Forever 21 has been accused of stealing designs since 2007, when they were dealt lawsuits from Anna Sui and Gwen Stefani, among others, after those designers discovered items that looked suspiciously like their own designs. I occasionally shop at Forever 21 and initially passed the issue off as indicative of an unscrupulous fashion director who would soon be sacked.
However, by 2009, Forever 21, had received over 50 lawsuits and it appears that copying designs, as well as procedures of what to do when caught, are integral parts of their strategy. For one, Forever 21 only targets designs by smaller labels and designers. Entities like Chanel or Louis Vuitton are too powerful and work too hard try to defend their designs to try to copy.
Second, they seem to have an actual plan (though they of course deny it) in place when a designer issues a complaint. A designer, Virginia Johnson, recently discovered a copy of her skirt on sale at Forever 21. Upon calling the company, she was initially offered 10% of the sales of the skirts in restitution. When that amount was dismissed, they then offered her 22.5%, which she accepted.
Of course, they have excuses for why copying seems to be so ubiquitous from this particular brand. For one, they claim to have little control over their suppliers. Coupled with is that one of company's founders, Jin Sook Chang, is the sole person in charge of approving items. It is up to her alone to approve up to 400 pieces a day, leaving very little time for verifying their originality.
Their are several things I think the company can do to prevent crossing the line from "inspired by" to "copied from." The first, which is something they claim to be doing, is hiring a design team to create designs in house. This would help them gain full control of what their suppliers are creating.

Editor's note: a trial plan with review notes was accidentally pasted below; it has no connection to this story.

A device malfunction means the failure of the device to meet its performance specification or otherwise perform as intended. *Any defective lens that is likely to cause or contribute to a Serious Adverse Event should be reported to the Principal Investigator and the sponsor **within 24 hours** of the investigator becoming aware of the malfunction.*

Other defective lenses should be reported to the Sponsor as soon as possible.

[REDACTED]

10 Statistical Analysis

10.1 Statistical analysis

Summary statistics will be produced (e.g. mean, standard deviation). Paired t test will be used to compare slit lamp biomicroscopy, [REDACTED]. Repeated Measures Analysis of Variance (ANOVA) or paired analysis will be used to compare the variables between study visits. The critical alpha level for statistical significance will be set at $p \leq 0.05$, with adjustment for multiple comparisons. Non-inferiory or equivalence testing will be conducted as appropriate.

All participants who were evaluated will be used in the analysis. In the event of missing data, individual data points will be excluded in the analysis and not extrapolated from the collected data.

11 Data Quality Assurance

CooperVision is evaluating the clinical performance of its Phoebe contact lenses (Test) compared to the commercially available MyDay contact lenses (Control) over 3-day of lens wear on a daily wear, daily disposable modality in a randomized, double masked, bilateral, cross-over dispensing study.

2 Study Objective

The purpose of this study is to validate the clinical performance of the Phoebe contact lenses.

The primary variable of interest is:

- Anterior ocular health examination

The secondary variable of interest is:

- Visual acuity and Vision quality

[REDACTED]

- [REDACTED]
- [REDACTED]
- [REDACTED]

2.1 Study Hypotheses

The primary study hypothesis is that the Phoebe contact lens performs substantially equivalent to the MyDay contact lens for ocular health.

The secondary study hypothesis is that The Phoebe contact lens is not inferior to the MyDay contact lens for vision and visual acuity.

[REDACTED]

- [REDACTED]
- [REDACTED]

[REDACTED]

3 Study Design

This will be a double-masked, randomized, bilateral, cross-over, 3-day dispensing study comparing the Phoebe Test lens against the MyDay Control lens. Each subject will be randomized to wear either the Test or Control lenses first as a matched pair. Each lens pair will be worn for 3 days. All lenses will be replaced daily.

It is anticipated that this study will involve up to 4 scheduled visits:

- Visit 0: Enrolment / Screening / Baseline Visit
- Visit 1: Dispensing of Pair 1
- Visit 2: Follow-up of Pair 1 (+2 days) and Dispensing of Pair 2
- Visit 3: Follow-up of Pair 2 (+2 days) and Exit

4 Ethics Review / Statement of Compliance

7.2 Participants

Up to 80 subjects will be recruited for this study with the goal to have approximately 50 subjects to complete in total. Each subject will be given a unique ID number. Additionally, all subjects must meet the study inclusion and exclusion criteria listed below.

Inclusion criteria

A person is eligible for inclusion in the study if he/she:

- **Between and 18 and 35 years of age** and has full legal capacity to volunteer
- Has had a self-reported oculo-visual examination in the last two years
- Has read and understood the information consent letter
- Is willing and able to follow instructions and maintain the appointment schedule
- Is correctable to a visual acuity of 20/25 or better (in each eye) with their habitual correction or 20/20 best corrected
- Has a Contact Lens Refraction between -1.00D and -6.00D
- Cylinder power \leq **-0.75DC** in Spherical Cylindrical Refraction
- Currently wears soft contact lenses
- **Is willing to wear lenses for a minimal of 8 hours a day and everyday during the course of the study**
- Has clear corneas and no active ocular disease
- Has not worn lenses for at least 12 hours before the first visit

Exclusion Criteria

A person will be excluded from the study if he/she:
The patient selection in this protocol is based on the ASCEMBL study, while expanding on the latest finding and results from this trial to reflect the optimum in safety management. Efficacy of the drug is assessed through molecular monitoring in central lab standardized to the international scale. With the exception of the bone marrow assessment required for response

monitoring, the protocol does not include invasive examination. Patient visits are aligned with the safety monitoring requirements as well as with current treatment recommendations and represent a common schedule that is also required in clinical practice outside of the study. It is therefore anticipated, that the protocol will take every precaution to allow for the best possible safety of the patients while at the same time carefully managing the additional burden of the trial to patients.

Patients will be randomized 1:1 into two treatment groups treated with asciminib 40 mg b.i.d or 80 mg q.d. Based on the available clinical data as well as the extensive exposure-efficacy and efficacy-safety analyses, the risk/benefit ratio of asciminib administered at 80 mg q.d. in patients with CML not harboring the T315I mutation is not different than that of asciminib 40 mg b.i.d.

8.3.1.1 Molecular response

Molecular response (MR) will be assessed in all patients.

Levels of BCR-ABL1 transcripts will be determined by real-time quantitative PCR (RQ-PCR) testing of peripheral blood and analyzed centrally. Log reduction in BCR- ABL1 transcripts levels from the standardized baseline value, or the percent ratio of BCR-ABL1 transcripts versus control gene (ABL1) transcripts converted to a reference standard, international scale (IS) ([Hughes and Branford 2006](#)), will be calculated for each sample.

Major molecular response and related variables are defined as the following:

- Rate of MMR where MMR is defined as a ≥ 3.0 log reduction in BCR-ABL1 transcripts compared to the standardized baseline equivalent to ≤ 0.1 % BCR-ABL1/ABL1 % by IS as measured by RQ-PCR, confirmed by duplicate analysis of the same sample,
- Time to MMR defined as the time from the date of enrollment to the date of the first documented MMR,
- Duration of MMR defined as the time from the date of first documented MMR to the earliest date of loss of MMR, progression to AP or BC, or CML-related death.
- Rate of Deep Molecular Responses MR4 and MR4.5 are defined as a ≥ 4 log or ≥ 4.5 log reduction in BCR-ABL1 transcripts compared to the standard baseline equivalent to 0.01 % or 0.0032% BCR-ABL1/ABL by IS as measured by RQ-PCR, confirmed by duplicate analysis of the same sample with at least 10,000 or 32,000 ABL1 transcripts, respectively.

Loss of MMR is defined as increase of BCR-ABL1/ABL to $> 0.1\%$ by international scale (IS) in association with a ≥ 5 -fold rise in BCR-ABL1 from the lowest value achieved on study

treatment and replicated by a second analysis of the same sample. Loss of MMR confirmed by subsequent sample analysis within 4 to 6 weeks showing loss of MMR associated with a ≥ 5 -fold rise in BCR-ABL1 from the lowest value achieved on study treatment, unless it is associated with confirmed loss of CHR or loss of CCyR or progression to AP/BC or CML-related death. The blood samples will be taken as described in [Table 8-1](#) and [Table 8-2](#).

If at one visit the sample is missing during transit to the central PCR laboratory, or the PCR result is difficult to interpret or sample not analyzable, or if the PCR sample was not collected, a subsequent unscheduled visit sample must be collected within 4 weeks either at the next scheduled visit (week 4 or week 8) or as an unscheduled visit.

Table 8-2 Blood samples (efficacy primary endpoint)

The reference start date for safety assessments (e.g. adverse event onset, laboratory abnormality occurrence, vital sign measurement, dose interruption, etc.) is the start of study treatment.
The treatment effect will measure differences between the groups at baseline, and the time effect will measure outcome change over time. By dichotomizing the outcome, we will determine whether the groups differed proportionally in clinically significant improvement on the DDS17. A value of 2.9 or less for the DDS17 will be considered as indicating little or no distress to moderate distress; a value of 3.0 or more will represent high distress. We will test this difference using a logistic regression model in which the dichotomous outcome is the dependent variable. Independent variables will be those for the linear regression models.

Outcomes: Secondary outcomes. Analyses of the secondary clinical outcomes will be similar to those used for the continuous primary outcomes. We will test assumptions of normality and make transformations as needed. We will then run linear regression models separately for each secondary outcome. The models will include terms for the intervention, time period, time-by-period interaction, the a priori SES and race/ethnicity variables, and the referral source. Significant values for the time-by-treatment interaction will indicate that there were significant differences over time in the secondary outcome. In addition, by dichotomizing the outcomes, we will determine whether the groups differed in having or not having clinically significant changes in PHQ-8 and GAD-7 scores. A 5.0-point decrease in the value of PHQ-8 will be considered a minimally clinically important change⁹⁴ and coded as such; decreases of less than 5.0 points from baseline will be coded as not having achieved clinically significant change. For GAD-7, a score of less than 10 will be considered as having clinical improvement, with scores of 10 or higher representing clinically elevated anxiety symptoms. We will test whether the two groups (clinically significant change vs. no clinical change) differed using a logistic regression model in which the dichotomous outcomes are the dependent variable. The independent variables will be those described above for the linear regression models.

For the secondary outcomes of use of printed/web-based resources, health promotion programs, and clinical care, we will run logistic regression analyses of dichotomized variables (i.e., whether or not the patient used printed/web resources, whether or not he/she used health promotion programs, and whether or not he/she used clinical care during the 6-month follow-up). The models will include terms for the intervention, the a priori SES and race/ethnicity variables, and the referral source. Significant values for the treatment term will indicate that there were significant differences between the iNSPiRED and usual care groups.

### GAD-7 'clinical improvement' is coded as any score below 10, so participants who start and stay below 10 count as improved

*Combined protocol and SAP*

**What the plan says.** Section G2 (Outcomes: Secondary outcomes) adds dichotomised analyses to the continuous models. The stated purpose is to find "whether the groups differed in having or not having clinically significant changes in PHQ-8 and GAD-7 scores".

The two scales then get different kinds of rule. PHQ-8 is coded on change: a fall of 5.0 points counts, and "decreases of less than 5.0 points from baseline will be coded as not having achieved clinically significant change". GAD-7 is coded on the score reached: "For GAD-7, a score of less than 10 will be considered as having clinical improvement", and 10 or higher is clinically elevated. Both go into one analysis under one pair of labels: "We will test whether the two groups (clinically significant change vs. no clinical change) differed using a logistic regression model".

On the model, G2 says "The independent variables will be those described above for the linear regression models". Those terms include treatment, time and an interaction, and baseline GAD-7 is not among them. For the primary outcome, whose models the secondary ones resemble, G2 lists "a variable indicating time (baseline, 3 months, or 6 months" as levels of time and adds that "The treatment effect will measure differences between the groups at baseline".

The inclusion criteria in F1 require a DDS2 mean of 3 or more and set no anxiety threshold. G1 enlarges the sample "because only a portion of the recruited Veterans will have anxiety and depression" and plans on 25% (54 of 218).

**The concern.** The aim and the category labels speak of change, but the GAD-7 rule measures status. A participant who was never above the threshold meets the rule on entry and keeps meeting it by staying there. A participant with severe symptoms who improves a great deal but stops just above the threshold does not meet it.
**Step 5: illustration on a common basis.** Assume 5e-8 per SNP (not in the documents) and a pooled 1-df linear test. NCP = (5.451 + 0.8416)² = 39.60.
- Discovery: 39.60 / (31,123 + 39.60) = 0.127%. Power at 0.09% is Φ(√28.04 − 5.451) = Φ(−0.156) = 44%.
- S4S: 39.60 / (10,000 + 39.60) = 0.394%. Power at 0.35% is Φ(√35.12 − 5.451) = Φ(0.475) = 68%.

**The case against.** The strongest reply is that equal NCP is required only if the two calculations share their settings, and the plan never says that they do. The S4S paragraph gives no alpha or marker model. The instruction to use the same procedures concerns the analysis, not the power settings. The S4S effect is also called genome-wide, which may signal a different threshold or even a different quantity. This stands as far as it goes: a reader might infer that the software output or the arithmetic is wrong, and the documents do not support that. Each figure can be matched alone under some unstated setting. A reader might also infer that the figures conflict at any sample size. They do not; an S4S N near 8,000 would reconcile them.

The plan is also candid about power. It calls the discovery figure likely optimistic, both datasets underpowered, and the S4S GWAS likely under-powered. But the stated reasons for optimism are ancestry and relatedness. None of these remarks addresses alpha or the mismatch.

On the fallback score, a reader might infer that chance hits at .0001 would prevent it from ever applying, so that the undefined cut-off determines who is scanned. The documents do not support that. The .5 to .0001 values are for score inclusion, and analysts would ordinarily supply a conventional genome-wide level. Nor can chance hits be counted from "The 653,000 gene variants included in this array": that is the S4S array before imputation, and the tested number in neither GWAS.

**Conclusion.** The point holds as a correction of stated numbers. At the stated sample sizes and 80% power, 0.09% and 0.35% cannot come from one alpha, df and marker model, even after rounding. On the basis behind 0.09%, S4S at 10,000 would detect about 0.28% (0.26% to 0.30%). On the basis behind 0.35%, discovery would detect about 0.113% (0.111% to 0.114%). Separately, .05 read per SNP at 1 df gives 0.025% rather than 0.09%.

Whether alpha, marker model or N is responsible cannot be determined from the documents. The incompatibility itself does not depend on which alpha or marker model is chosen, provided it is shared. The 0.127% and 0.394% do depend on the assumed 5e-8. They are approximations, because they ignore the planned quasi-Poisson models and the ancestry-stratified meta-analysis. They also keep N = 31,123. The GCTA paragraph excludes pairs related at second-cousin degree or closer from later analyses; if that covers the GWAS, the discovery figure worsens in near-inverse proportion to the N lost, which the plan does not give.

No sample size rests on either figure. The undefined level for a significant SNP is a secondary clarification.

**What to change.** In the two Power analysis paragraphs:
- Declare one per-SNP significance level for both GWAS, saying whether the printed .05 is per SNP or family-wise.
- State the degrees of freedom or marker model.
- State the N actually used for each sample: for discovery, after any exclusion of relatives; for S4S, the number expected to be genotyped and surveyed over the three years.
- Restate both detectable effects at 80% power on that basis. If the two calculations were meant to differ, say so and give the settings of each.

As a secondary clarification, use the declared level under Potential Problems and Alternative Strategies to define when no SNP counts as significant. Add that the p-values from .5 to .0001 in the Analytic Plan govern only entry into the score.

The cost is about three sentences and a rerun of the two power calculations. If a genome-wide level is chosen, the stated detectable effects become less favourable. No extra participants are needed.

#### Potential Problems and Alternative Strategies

The second would be to try out a strategy that many other fast fashion retailers are utilizing, designer collaborations. Target has been the best about it, introducing a new designer collection every couple of months through their Go! International line. Others, including H&M and even JCPenney, have also utilized collaborations. So now, rather than making enemies out of designers when they copy designs, they can be working with those designers to create truly original pieces.
Finally, just hire more approval people. That's too much for one person and by hiring a team of people passionate and knowledgeable about the fashion industry (as well as capable of doing research) can help to avoid unintentional copies.
I'm really surprised at Forever 21 for having exhibited such an attitude towards copying, especially considered the strong Christian values the company was founded on, but they can be better and I hope they realize that soon.